Even the most casual fan of the Formula One racing series could name the sport’s top competitors without missing a beat.

Much the same can be said of the world of private real estate fundraising. Top firms such as Blackstone and Brookfield are household names, and a few dozen others perennially featured in the PERE 100 are known throughout the industry.

In racing, the Netflix streaming series Formula One: Drive to Survive has changed the game. By introducing fans to the next strata of drivers, the ones scratching and clawing to qualify for the next race, the show has opened an entirely new market for Formula One connecting with Americans in a way the Euro-centric sport previously could not.

Once again, private real estate has its response. Enter the PERE 200, a second tranche of fundraisers to bring the market’s definitive ranking from 100 to 200.

By doubling its scope, the enhanced ranking gives a deeper look at the universe of closed-end real estate fund managers as well as a preview of the sector specialists and niche operators that could barnstorm the highest echelon of the rankings in the years to come.
“The second hundred is more interesting than the first hundred, because everyone knows the first hundred. Some people fall out and some creep in, but at the end of the day, you know the players just because their size alone begets having their names out there,” Frank Sullivan, director of the Manhattan-based capital advisory JTP Capital, tells PERE. “Firms could pop into the second hundred more suddenly or break into the next level. If they’re doing that, then you know either they’ve stumbled upon a strategy no one else is doing or they’ve reached a level of efficiency within their organization allowing them to take that next step.”

Nearly half the firms in the 101-200 tier have raised more than $1 billion during the past five years, with the top 17 groups all surpassing $1.5 billion. In total, the managers in this tranche have amassed more than $110 billion during the specified period.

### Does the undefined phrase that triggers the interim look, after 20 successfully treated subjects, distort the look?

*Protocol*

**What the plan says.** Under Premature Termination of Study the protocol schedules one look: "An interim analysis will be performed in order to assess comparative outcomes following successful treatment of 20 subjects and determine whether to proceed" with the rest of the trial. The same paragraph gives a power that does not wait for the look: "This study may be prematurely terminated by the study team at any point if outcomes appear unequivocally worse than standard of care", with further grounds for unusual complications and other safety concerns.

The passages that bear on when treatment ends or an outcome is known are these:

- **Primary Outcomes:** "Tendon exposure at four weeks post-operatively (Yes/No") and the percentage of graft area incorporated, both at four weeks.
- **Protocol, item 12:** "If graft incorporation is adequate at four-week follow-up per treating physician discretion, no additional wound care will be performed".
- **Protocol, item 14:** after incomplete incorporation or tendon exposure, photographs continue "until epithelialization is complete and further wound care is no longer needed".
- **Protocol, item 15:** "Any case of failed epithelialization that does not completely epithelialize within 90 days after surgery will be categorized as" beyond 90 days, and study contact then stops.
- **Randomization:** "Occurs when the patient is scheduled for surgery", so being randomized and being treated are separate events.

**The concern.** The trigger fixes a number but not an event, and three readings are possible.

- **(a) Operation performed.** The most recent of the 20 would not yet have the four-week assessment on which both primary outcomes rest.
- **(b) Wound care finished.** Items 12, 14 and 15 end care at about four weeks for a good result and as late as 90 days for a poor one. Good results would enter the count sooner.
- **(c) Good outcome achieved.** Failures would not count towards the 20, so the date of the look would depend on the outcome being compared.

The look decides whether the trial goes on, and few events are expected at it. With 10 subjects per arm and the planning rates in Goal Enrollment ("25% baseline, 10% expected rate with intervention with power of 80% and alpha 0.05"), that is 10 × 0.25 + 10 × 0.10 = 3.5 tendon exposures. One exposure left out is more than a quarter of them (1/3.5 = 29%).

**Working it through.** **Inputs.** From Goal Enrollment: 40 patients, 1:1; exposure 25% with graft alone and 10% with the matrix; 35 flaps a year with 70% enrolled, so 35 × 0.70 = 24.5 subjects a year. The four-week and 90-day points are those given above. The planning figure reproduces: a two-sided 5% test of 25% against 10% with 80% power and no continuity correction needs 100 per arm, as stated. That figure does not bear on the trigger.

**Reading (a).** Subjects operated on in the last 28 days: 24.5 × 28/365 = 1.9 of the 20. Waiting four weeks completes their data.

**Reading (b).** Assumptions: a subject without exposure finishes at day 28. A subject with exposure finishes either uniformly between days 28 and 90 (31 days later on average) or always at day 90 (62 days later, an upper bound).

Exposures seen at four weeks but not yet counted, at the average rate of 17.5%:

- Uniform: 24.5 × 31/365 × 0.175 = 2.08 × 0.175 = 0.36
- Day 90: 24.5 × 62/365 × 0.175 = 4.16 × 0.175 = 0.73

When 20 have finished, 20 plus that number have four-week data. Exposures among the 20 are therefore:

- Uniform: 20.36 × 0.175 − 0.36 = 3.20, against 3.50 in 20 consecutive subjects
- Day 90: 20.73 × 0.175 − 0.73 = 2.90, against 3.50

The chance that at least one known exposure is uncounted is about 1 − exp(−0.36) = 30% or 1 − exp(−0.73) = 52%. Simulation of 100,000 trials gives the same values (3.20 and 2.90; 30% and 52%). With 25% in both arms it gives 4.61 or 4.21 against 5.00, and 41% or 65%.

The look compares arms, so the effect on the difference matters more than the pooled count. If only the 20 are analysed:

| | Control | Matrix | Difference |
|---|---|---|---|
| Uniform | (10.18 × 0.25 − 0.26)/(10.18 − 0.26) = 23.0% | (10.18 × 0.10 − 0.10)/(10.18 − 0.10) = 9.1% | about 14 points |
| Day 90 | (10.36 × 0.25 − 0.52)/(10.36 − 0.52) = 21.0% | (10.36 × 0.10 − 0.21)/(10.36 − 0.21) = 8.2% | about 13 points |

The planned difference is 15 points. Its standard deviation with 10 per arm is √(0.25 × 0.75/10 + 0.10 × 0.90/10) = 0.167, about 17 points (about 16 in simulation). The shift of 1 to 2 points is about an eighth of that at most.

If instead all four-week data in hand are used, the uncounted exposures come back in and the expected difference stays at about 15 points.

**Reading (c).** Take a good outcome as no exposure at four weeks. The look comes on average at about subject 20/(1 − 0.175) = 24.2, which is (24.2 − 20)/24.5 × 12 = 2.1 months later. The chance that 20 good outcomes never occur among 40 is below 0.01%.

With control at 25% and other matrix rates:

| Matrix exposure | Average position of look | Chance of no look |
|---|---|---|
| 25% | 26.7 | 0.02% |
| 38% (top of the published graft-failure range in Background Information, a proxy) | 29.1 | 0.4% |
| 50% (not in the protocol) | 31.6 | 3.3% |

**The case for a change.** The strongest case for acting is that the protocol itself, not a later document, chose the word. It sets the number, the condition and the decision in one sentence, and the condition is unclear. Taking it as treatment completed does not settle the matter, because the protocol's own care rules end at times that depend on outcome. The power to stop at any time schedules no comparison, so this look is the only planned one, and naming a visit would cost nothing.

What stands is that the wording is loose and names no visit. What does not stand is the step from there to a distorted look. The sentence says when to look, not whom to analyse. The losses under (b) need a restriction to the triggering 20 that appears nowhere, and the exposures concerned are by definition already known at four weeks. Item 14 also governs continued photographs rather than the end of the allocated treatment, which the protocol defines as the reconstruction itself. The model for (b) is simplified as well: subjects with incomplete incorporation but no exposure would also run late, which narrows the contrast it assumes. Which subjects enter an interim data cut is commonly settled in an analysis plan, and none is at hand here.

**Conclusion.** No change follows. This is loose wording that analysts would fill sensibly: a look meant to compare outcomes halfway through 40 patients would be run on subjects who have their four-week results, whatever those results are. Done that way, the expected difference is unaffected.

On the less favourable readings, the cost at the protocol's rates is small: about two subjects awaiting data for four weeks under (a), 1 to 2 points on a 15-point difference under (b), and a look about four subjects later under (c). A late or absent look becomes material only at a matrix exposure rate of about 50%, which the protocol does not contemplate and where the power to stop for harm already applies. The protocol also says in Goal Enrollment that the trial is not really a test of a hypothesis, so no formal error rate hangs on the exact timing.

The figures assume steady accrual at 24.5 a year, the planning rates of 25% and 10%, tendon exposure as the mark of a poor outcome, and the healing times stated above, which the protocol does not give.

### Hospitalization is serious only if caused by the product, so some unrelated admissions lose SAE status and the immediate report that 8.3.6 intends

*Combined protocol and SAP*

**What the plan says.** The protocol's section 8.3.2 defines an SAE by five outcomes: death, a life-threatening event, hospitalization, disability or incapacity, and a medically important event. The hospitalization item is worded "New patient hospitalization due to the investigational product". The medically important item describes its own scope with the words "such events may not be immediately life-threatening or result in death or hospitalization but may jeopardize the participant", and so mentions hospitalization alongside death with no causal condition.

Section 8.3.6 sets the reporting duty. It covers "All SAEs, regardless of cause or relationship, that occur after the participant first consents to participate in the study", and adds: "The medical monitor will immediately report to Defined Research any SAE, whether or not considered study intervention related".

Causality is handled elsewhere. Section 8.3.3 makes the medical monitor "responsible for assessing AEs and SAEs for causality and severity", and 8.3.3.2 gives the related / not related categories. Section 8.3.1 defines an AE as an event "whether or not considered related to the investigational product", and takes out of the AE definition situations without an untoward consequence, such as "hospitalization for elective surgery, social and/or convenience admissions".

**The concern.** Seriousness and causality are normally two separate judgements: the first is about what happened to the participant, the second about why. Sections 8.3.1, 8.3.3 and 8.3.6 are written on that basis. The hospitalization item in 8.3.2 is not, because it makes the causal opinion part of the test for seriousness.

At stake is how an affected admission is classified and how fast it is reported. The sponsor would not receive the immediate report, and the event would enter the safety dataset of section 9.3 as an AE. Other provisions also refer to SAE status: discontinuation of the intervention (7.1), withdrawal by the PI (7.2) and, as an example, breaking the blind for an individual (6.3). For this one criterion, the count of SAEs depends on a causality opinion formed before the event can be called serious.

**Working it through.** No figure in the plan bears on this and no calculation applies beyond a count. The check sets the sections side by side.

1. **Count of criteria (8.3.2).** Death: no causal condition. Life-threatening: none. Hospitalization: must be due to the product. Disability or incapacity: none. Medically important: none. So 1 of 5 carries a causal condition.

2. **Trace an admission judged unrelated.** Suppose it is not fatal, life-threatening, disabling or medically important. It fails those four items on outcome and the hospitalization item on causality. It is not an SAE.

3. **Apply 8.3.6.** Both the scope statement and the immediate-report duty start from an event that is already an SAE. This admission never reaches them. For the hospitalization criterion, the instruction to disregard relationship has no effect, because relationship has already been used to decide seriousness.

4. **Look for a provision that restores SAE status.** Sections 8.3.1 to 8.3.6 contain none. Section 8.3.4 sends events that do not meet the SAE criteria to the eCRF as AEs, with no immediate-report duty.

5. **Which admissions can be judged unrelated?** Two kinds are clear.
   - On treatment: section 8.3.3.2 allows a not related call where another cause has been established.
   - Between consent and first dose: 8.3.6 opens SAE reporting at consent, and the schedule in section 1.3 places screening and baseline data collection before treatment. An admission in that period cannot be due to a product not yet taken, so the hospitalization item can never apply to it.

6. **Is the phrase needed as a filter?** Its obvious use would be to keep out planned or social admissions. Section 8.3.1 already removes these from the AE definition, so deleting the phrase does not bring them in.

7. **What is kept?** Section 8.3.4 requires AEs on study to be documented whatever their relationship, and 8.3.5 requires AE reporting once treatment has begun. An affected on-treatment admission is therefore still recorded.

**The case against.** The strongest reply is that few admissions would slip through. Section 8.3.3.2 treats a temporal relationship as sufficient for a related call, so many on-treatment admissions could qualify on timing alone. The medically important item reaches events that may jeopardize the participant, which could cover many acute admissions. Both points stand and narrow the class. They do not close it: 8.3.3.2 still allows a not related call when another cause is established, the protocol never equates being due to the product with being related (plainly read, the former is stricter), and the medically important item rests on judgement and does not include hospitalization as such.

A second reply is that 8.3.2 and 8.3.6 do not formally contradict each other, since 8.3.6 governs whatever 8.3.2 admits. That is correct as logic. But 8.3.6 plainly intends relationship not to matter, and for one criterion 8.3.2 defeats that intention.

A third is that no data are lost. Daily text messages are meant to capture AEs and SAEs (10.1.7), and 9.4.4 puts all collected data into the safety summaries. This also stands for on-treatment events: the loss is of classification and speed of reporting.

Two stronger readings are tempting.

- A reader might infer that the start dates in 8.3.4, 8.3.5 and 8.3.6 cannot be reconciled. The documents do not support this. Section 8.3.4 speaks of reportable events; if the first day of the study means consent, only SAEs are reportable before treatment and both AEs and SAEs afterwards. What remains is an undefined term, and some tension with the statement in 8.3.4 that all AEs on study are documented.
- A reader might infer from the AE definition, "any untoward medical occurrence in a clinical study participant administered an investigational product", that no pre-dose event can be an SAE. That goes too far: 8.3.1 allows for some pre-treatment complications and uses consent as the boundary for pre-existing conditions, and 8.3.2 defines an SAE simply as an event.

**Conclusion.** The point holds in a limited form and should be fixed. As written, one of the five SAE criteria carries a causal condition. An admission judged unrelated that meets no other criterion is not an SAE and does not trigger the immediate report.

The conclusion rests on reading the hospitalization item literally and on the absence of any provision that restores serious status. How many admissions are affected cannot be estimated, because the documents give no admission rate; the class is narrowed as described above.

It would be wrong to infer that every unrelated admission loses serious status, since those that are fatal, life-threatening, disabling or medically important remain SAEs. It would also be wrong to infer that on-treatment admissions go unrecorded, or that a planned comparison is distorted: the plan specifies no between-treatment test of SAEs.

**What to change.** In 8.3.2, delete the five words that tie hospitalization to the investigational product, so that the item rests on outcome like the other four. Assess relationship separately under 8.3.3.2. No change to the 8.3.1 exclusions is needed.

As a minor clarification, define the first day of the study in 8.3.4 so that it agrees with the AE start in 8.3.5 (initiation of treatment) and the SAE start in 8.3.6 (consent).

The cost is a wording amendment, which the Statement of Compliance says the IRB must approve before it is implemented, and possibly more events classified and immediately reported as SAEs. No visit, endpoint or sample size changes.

Three firms raised more than $1.2 billion each last year alone, including Los Angeles-based Bellco Capital, a private-equity firm focused on biomedical companies that began investing in lab space alongside Tishman Speyer in 2019; Dermody Properties, a Reno, Nevada-based industrial specialist; and Cresset Real Estate Partners, a Chicago firm that has harnessed a US tax exemption policy to raise $1.33 billion of capital during the past five years to become eligible for the PERE 200.

Cresset co-founder and executive managing director Michael Miller attributed the firm’s fundraise output to a greater acceptance of the Qualified Opportunity Zone scheme, which allows investors to delay paying taxes on capital gains by rolling them into investments in designated low-income neighborhoods. If held long enough, investments in these zones can be exited tax-free. “Our fundraising success last year was the result of the expansion of the Cresset platform, the recognition by investors that Qualified Opportunity Zones are a solid long-term tax strategy to invest their capital gains and our track record of creating the highest-quality core assets for our investors,” Miller tells PERE.

Standing out from the crowd

Likewise, other groups that feature prominently in the expanded ranking employ distinguishing strategies to raise capital or put it to work.

Hackman Capital Partners, for example, claimed the final spot in the ranking by raising a designated fund for its content creation strategy, which focuses on movie studios and adjacent office properties. The one-time industrial specialist has partnered with Square Mile Capital, a mainstay in the PERE 100, for the initiative, but has opted to raise its own pool of capital.